One of the main reasons for treating ‘mild’ anaemia is to avoid or minimise perioperative blood transfusion. The reasons for this are multiple: allogenic blood transfusion carries a risk of transfusion reaction ranging from mild to severe; there are subtle associations with adverse cardiovascular events (3); there is an association between blood transfusion and recurrence rates in cancer (4); there is a cost implication for transfusion, and blood is a finite resource. Although in general we practice a restrictive transfusion policy, in a mildly anaemic patient in whom it may be ‘safe’ to go ahead with surgery, a given volume of blood loss takes them closer to the transfusion and their likelihood of needing blood transfusion greater. There is a significant difference in transfusion rates even between a preoperative Hb <120 and 120-130g/l5. In an audit of cardiac patients from 2010-2016, anaemia was associated with an increased length of stay of 2 days, an increased likelihood of massive transfusion (17.4% vs 6.9%), and an increased in-hospital mortality (5.6% vs 2.3%). Hb concentrations of less than 110g/l were associated with a significant increase in mortality risk.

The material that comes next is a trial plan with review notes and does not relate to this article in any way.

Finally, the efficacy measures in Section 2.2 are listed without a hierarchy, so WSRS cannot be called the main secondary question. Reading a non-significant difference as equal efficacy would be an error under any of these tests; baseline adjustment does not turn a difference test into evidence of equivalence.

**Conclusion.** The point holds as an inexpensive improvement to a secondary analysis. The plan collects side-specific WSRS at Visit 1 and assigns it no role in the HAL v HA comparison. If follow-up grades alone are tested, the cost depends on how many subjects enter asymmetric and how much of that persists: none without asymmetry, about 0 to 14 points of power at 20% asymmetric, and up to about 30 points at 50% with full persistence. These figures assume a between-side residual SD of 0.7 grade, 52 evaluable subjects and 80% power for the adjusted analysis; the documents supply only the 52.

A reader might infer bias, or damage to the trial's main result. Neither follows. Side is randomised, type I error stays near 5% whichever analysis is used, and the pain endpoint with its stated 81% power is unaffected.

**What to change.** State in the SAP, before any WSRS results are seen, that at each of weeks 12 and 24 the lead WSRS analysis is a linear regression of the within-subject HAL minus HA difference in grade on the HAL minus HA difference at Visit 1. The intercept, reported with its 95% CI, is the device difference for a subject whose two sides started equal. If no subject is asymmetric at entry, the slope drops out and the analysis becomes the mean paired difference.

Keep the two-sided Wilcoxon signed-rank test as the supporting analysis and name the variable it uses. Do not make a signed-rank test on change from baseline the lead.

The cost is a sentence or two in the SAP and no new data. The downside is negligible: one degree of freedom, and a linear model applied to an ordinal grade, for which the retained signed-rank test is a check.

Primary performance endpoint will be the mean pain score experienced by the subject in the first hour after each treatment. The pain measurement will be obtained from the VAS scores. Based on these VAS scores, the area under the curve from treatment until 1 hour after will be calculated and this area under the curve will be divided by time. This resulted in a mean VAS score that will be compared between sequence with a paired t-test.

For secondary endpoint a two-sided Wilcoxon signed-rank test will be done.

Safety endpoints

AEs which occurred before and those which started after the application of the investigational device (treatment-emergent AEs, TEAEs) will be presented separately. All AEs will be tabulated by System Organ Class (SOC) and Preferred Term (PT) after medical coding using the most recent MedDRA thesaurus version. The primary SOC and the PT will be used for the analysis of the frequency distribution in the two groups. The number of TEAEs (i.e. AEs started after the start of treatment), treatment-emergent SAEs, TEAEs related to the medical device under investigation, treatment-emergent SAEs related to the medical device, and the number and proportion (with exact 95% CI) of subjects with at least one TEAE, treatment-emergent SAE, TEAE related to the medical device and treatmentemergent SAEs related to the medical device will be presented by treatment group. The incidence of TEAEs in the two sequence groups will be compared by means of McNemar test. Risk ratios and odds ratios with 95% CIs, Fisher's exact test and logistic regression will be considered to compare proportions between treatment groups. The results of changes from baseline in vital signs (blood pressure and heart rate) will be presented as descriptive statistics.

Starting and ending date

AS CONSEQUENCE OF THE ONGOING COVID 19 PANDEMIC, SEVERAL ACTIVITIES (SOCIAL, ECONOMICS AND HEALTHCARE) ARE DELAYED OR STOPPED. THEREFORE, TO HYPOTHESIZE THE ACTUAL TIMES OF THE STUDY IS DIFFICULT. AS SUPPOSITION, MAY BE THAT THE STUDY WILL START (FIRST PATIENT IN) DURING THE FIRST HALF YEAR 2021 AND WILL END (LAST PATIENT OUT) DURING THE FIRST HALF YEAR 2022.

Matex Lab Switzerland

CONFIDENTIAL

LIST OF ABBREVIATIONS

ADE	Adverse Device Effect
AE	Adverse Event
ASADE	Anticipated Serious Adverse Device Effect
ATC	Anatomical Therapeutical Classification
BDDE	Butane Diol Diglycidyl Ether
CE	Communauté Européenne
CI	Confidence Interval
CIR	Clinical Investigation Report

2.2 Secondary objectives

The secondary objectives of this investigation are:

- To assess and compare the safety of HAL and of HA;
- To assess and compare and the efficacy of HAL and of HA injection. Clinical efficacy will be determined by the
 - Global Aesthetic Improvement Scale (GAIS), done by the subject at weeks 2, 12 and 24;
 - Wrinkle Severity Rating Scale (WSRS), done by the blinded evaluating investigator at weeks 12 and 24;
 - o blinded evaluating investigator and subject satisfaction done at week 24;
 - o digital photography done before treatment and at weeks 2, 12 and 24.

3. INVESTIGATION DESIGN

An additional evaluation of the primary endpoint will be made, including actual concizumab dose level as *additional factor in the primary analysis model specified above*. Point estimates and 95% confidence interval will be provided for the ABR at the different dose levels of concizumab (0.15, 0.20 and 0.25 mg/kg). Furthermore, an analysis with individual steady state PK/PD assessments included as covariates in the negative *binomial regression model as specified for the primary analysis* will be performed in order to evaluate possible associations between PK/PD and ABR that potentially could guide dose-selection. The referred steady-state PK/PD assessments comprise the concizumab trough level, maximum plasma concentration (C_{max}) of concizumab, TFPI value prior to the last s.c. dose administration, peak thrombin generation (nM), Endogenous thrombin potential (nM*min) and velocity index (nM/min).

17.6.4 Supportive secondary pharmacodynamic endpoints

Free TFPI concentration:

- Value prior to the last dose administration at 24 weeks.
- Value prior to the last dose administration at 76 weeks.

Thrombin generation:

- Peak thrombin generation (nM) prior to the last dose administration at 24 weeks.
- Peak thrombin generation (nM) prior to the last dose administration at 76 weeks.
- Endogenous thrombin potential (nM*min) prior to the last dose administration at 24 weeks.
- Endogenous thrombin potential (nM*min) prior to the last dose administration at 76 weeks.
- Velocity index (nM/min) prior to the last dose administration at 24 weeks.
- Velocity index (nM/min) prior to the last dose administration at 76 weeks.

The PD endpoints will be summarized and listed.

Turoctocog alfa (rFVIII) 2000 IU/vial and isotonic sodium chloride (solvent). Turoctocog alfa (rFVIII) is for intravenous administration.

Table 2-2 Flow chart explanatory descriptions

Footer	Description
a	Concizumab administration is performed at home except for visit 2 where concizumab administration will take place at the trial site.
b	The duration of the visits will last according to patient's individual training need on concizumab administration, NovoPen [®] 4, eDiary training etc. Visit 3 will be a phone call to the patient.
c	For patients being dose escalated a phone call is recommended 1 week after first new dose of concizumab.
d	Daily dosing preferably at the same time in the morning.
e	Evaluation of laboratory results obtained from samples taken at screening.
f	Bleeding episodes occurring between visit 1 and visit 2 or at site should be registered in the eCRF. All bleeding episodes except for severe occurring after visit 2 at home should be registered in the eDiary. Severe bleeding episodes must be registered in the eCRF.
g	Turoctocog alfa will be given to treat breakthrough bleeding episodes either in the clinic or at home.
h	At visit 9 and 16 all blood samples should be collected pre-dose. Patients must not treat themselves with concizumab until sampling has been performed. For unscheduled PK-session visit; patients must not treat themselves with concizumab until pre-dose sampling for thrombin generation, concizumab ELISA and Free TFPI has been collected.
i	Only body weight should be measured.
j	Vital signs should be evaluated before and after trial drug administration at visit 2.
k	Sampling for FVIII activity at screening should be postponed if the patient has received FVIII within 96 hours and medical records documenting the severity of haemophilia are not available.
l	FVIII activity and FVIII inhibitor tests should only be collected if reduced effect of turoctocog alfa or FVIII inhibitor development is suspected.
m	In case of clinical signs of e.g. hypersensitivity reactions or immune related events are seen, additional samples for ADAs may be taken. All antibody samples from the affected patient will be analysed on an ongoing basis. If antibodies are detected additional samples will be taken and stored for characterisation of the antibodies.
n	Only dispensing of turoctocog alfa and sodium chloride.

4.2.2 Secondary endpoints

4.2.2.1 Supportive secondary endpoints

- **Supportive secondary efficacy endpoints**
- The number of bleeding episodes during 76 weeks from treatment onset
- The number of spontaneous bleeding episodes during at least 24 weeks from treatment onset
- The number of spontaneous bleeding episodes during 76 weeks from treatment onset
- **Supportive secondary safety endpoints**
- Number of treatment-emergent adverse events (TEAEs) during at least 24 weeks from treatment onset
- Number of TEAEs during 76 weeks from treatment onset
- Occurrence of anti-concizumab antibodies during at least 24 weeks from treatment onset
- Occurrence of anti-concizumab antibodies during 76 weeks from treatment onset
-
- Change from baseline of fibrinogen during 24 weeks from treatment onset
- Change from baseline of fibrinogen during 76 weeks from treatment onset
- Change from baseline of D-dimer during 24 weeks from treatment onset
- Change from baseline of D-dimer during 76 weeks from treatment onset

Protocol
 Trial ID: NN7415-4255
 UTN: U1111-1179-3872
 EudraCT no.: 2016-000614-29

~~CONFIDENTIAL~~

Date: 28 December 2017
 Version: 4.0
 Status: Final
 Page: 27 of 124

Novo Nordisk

The prevalence of anaemia is significant in the cohort of patients we are recruiting to PQIP: almost 2000 patients (35%) of PQIP patients undergoing elective (rather than expedited) surgery were anaemic.
Another consideration is the current WHO definitions of anaemia. These state <130g/l for men and <120g/l for women. However, in the perioperative setting this is rather illogical. At surgery women are just as likely to bleed as men, and have a smaller blood volume, therefore will become more anaemic for a given volume of blood loss. Hence the new recommendations are that we target the same value for males and females. Indeed, there is some evidence that women with preoperative anaemia have worse outcomes (3).
The published evidence is also supported by NICE guidance (8,9) and guidance from the British committee for standards in haematology (10), all of which recommend treating preoperative anaemia.